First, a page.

The Day Ahead: A Raft of Hard Lessons

 | May 17, 2013 | 8:00 AM EDT
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I truly don't care about Dell (DELL) as a company or as an investment -- never have, never will. Maybe that's because I'm not infatuated with tech coverage (and banks) with only a handful of exceptions. The core personal-computer industry is a boring read no matter the trade magazine; semiconductor earnings calls are bewildering; and, honestly, how many angles can one take on this battle over a sleepy, low-margin (and eroding) PC company like Dell?

Still, I have to admit that this war has mildly turned me on -- enough to highlight a few key pearls of wisdoms that investors could apply to more exciting companies.

1. When a company with dismal future financial prospects receives a respectable bid from a consortium, embrace the certainty of receiving cash today. Yes, a sweeter deal may arise, but don't become a pig. Five years down the line, a company in the Dell mold will likely be worth 90% less than Dell's May 16 closing price. Carl Icahn and his crew, with a $12-per-share offer and a stub in the company, may in fact be lowballing shareholders in order to profit from any upside in the business in the years ahead. Why? Their actions would drain Dell's cash pile and hurt the company's competiveness in certain sectors (i.e., the cloud) as expenses are slashed.

2. Dell is profitable, but it's the direction of sales and profits that matter -- and when a company moves forward its reporting date out of the blue after producing quarter after quarter of financial dread, it's a red flag.

3. Sometimes it's best to deal with the facts in front of your face, as opposed to doing rampant dot-connecting. Dell's recent annual report clearly stated its prospects were weak, but the market believed the commentary had been rigged to garner support for the bid of founder and CEO Michael Dell. You could see from Dell's lame quarter that the 10-K filing spoke truth.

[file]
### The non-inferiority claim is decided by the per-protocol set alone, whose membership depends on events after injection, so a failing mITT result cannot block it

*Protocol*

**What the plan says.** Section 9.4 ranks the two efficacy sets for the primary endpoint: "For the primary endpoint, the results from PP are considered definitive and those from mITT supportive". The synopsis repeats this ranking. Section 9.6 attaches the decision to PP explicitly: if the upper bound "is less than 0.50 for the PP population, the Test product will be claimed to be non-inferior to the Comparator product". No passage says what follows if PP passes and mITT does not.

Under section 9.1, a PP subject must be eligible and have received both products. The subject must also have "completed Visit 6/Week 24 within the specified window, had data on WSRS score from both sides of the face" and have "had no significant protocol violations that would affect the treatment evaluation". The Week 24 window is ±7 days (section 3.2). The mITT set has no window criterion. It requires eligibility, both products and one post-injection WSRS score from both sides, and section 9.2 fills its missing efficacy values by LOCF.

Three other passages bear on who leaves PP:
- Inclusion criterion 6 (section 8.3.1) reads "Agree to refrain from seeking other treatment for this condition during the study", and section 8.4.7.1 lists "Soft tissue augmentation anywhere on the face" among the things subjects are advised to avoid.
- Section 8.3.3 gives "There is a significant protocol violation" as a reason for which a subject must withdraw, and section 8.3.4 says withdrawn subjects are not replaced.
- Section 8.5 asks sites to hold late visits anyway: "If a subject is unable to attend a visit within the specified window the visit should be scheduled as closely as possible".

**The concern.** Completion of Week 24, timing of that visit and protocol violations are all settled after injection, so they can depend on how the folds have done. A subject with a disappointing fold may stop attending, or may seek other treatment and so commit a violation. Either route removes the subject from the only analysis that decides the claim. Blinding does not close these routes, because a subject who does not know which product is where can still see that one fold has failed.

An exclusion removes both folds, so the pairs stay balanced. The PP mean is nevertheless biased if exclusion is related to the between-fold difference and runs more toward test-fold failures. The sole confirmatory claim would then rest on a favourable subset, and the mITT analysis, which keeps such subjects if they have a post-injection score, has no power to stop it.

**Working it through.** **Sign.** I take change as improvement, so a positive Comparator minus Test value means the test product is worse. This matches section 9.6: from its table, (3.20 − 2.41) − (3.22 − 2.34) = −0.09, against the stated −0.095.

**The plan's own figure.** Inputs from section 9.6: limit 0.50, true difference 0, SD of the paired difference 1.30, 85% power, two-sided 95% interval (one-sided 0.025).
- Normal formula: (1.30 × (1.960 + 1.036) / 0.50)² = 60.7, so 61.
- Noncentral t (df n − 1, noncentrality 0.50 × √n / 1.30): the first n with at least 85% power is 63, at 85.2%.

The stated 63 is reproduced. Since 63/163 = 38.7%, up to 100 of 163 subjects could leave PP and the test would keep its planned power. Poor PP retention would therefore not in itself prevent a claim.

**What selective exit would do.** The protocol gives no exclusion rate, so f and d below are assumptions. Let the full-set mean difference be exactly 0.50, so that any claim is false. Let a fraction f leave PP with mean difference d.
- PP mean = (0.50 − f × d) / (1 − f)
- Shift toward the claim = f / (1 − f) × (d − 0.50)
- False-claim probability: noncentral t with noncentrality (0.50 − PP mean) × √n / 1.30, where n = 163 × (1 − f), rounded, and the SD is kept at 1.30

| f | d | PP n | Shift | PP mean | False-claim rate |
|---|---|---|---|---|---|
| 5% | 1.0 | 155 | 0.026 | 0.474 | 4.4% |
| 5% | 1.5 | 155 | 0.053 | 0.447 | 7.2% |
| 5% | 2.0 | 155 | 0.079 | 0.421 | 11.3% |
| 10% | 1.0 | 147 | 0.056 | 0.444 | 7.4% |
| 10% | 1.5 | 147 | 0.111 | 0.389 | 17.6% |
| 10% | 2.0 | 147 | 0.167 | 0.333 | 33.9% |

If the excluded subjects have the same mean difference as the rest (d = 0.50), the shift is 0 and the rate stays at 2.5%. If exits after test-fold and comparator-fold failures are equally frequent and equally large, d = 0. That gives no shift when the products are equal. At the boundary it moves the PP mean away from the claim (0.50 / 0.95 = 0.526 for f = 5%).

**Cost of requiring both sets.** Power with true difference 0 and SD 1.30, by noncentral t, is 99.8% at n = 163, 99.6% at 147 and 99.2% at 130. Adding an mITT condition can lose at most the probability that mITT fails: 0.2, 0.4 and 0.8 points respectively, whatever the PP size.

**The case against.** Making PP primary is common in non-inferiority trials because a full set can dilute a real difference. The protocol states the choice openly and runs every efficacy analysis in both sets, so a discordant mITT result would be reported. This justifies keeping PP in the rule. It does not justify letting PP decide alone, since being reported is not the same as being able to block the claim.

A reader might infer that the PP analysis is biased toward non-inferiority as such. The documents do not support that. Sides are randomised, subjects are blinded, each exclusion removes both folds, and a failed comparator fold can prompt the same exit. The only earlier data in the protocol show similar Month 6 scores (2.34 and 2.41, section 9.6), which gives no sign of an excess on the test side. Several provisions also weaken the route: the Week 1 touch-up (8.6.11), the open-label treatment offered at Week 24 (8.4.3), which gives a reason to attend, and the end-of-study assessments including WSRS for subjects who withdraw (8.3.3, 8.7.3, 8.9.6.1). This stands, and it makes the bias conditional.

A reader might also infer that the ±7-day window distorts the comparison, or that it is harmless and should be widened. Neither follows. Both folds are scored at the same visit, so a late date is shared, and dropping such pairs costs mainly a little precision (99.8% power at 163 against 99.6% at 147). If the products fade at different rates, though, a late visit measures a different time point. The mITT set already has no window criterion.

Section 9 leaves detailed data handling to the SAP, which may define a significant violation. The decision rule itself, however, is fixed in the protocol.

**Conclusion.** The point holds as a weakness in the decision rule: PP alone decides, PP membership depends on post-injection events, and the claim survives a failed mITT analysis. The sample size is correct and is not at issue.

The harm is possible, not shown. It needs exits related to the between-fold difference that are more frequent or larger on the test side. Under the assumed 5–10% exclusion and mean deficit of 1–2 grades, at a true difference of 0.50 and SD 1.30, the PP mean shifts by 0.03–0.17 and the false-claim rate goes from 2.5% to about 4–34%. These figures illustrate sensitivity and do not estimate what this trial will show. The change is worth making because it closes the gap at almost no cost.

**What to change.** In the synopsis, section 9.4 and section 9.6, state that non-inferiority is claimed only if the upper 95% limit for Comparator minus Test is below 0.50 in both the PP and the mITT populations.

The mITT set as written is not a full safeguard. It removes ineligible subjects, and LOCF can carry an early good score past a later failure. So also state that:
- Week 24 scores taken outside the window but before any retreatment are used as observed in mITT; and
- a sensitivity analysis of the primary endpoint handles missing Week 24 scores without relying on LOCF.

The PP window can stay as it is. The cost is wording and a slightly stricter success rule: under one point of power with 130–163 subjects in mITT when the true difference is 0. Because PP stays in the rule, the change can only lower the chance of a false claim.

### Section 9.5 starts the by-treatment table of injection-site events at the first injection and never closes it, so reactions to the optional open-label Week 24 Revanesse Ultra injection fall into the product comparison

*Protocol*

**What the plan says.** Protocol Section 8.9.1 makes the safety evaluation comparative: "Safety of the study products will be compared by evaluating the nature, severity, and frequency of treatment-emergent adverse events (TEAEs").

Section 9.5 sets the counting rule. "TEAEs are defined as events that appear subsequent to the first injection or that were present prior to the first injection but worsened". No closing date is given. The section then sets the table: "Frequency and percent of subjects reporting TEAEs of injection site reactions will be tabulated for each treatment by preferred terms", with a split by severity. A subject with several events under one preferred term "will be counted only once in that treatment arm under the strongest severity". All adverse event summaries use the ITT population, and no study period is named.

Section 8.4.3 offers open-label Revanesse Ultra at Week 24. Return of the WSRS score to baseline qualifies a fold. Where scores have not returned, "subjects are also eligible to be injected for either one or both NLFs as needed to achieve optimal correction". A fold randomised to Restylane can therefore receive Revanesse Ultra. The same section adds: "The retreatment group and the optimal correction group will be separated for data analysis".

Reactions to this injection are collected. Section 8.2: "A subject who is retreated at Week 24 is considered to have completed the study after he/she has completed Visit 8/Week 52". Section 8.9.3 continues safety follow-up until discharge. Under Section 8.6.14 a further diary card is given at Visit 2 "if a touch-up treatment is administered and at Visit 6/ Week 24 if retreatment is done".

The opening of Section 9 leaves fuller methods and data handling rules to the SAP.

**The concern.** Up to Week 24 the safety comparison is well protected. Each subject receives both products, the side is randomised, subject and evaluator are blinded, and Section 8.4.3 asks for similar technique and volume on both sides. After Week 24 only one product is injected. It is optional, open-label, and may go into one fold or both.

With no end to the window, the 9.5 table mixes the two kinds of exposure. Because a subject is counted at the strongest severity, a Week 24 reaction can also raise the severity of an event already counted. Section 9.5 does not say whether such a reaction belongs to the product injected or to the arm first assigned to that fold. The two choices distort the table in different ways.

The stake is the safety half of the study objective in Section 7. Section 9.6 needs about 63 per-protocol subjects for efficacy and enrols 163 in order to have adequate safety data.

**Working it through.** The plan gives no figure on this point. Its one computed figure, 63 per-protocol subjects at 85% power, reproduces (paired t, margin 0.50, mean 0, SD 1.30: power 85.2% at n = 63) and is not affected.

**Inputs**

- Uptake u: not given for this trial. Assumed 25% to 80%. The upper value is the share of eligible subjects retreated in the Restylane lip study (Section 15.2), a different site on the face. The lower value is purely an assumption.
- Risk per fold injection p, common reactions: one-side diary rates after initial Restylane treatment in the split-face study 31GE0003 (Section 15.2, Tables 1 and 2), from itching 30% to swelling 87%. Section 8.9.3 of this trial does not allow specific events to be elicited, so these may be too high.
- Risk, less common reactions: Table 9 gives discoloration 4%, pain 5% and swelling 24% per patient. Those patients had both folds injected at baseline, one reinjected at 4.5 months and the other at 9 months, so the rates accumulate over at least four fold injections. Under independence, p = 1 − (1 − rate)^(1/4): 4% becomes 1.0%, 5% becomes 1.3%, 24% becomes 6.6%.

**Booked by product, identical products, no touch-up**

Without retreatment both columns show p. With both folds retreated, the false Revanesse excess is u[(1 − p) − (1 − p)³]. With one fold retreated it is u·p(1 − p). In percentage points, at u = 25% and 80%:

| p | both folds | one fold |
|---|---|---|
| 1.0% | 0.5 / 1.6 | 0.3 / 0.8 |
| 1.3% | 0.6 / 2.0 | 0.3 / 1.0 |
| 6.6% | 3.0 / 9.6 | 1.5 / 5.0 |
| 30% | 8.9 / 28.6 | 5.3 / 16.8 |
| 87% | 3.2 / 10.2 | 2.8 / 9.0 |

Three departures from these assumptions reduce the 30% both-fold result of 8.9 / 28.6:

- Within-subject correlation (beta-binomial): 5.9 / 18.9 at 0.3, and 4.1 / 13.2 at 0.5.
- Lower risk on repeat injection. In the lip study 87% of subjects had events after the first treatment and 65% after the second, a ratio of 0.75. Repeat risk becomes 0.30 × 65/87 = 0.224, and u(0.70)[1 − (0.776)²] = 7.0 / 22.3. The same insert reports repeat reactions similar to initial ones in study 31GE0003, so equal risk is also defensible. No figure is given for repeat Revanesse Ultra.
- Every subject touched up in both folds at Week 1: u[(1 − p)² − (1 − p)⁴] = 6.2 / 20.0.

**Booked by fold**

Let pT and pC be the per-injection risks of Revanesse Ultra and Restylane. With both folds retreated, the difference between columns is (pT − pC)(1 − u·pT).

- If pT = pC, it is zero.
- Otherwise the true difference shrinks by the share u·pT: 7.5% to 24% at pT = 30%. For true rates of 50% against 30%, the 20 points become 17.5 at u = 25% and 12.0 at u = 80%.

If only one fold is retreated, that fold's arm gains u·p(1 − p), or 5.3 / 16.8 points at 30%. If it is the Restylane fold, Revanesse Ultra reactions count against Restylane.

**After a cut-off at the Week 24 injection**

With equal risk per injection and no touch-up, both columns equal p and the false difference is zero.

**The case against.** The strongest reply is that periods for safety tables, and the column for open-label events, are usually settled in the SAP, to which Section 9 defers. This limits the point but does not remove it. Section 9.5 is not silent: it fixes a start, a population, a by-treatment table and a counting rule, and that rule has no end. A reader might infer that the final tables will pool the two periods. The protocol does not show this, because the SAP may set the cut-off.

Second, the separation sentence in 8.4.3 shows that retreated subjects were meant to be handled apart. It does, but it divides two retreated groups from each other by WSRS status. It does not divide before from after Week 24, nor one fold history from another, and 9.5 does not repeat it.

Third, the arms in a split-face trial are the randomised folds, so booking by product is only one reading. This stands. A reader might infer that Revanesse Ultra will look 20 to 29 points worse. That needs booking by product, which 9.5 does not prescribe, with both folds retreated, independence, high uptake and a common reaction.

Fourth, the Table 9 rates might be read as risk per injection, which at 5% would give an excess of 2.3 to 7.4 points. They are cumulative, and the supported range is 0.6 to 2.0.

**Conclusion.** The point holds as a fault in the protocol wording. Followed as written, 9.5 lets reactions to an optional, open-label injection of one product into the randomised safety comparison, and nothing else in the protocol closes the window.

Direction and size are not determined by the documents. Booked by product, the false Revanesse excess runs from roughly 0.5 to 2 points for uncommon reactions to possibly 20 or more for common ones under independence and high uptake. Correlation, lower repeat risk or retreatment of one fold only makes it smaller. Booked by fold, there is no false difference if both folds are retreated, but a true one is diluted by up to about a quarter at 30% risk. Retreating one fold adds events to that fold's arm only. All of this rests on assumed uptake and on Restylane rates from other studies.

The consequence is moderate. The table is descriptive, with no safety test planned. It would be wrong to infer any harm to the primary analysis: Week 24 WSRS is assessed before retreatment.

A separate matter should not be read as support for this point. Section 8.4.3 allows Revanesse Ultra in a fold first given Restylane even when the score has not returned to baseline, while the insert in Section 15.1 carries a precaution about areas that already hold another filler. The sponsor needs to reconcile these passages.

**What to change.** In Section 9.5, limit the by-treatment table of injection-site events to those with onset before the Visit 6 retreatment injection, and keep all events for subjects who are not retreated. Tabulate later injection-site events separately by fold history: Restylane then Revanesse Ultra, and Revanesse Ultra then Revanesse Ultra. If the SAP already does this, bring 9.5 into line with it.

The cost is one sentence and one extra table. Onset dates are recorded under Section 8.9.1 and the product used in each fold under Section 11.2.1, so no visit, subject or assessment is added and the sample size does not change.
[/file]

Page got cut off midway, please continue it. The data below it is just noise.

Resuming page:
4. Any old-school tech company without a mobile strategy -- for instance, Dell -- is knocking on death's door. The fact is that this company has no traction in mobile whatsoever, and it's becoming more irrelevant by the day. Microsoft treads the line on this.

A Peek at Retailers

Clearly reality has come home to roost at the almighty Wal-Mart (WMT). First, it will be hard to reach full-year earnings guidance thanks to heightened global investments and e-commerce -- which will destroy margins in the short term -- as well as a renewed focus on corporate responsibility. Massive global price investments are also a large consideration. 

Second, the average Wal-Mart consumer continues to battle with a pronounced paycheck cycle and is still living paycheck to paycheck -- something not captured in headline jobs numbers, even as it's reflected in weak wage growth. Bottom line here: Food and gas deflation have not yet caused the Wal-Mart shopper to spend more during each trip. Wal-Mart CEO Mike Duke was indeed too bullish on the company's spending prospects for the holiday quarter. You can't make a quarter in just the last two weeks.

Investing Lesson: This is a boring company with pressured margins and returns, as well as quietly disappearing total cash -- with more than a 10% drop since 2009 -- yet the shares have handily outperformed the S&P 500 in the past three months. When something like this happens, one should approach the stock with caution. There is a good chance the shares have risen based on market sentiment (in this case, the reach for yield) rather than on valid fundamental reasons.

Finally, how could we forget J.C. Penney (JCP)? Here is a brief rundown of this company's quarterly loveliness.

• Ron Johnson's CEO math: In the first quarter, $752 million in cash was used from operations vs. capital expenditures of $214 million. Imagine if he were still at the helm. He appears to have been blinded by strategy.

• J.C. Penney is making vendors wait for payments? Payable rose a good bit.

• Look at this company's gross margin, and it'll give you a taste of what more promotions will do. Remember, if you invest in price to drive renewed customer traffic, it'll come at a cost.

Investing Lesson: Sometimes, when a company is undergoing a massive turnaround, the stock will gain ground on hopium. It's your job to identify that first, and then decipher if there is any credibility behind the market's claims.

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